April 14, 2017

The problem with twin studies

Over roughly the last 100 years there has been a debate within the social sciences about the question how large the influence of genes and environments are on human abilities, traits, behaviors, and psychiatric and medical problems. This debate is often referred to as the nature versus nurture debate. It is not only held within the scientific community but also in popular media and by lay people. A central role in these debates is played by the so-called twin studies. Often these studies are viewed as compelling natural experiments which demonstrate the separate influence of genes and environmental factors. And they are often cited as evidence of the large influence of genes on personal characteristics such as intelligence and personality traits. But there is a growing criticism of the validity of these conclusions because there are many problems in those twin studies. A recent book by Joseph (2015) explains in detail what the many problems in twin studies are.

Two types of twins, two types of twin studies

There are two types of twins: monozygotic (identical) twins which share 100% of their genes and dizygotic (fraternal) twins which have 50% of their genes in common. There are also two types of twin studies: studies in which the twins were raised in the same family (Reared Together) and studies in which they have been separated and raised in different families (Reared Apart). Especially the latter type of research is often thought to provide strong evidence for the large influence of genes of intelligence and other personal characteristics.

Problems in the Reared Apart studies

In spite of the big influence of the Reared Apart (RA) studies only very few of these studies have been done and, according to Joseph, all of them are problematic in various ways. There were three classical RA studies which were done between 1937 and 1965 and there is a more recent, very influential, study, The Minnesota Study of Twins Reared Apart (MISTRA; Bouchard et al., 1990). Joseph described the many mistakes and problems in these studies. An important problem in the classical studies is that it has now become clear that most of the twins in the studies were in fact only partly separated and thus were partly reared together, had frequent contact with each other, and had intense emotional bonds with each other. The degree of separation was thus much smaller than was suggested. Another general problem in RA studies is that, even when twins are raised in different families, they usually grow up in very similar cultural and socio-economic circumstances and usually also in the same geographic area.

These types of problems also applied to the MISTRA study which, in addition to this, had many statistical and methodological problems. An extra problem was that the MISTRA researchers declared that skeptics about their study carried the burden of proof to prove that the study's conclusions were false yet they did not grant these skeptics access to the raw data of their study in order to meet this demand. Furthermore the MISTRA researchers did not report all found correlations regarding IQ. They did report all correlation results regarding non-IQ factors but the primary focus area of their study was IQ.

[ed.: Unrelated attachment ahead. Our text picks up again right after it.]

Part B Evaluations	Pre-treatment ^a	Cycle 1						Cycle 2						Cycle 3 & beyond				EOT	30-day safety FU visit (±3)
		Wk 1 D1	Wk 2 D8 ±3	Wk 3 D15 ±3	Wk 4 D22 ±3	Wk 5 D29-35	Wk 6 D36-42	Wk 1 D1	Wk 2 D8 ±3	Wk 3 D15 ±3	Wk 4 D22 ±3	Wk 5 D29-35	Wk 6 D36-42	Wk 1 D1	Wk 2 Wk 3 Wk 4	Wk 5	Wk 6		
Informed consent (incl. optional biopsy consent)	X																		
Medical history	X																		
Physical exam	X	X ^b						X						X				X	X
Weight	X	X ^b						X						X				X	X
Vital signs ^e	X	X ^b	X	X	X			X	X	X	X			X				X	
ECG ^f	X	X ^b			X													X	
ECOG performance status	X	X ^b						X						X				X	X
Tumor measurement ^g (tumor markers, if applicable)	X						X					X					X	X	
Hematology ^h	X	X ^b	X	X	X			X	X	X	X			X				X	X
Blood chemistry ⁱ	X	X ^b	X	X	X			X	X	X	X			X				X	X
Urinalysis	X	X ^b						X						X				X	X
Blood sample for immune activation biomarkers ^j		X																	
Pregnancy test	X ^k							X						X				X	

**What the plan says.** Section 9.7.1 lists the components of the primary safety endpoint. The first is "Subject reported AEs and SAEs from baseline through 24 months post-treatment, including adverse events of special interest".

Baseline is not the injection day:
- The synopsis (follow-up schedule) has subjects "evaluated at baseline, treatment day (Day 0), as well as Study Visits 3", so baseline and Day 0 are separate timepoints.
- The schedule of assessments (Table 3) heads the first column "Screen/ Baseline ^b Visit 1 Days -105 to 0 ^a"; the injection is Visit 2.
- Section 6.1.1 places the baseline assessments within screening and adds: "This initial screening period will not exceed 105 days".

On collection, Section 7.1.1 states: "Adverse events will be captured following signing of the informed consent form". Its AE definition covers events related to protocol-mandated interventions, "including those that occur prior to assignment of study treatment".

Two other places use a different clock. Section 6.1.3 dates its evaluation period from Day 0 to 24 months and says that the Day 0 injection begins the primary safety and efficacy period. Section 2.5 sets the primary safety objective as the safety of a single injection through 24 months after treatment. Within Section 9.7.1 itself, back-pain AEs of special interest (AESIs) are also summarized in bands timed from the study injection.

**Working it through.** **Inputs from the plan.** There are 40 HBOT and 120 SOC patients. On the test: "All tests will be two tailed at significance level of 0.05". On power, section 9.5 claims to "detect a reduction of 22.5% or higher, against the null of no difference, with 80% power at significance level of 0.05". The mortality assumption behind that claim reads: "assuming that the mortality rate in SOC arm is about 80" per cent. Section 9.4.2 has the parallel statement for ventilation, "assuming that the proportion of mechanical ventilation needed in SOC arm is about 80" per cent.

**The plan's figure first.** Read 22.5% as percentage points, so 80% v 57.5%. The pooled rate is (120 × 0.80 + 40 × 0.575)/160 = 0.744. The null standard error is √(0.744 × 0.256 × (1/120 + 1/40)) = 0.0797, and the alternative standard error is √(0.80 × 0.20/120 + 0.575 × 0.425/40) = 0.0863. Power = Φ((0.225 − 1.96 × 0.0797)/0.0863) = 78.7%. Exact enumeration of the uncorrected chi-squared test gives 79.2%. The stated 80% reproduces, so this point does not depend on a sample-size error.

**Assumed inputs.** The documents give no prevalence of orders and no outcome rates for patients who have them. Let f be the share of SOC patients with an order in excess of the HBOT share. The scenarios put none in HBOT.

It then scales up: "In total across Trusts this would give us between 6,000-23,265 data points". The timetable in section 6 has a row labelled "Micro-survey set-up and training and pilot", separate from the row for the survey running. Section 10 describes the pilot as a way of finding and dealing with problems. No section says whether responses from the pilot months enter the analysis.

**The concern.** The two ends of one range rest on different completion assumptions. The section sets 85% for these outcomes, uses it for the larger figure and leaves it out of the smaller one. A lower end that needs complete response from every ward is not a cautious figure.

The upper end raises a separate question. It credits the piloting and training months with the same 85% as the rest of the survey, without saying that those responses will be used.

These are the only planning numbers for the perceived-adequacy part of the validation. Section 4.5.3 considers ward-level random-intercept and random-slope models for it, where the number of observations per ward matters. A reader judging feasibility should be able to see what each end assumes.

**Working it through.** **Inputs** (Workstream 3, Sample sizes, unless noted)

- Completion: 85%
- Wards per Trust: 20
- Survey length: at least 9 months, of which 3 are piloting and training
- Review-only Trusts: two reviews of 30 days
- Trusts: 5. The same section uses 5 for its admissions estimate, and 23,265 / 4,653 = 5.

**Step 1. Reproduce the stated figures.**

Problems in the Reared Together twin studies

The Reared Together research also has problems. A central premise in this type of research is the assumption that twins which have been reared together have been treated the same and have been exposed to the same environmental factors. On the basis of this premise it is concluded that if identical twins are more similar than non-identical twins this must have been caused by genes, because environmental factors were supposed to be the same. The problem is that the equal environment premise is wrong. It has been demonstrated that identical twins are much more exposed to an equal treated than non-identical twins. Within the logic of these researchers, one could thus equally well conclude that the similarity between identical twins is largely determined by environmental factors.

There is yet another problem which needs to be mentioned. All twin studies are correlational. As is well known, correlational studies can never be used to draw conclusions about causality. If genes were identified for intelligence or personality that would be evidence of the causal influence of genes. But decades of research did not succeed in finding those genes.


There is much more to say about this topic (see, for example, here and here). I want to emphasize that I what I did not want to say here is that genes are not important. On the contrary. Genes are extremely important. They play an important role in the evolution of species and they are also essential for the development of each individual. But the idea that the separate influence of genes on characteristics can be unequivocally determined is dubious, let alone that we now would be able to quantify that unique contribution.

The nature versus nurture debate is outdated. We must now speak of the nature via nurture process of development. How we develop depends on the interaction of our genes with our environments. This means that both genes and environmental factors play indispensable roles in all our characteristics. My suggestion is thus to not be to easily convinced when someone suggests to you that intelligence is largely determined by our genes "because this was proven by twins studies."

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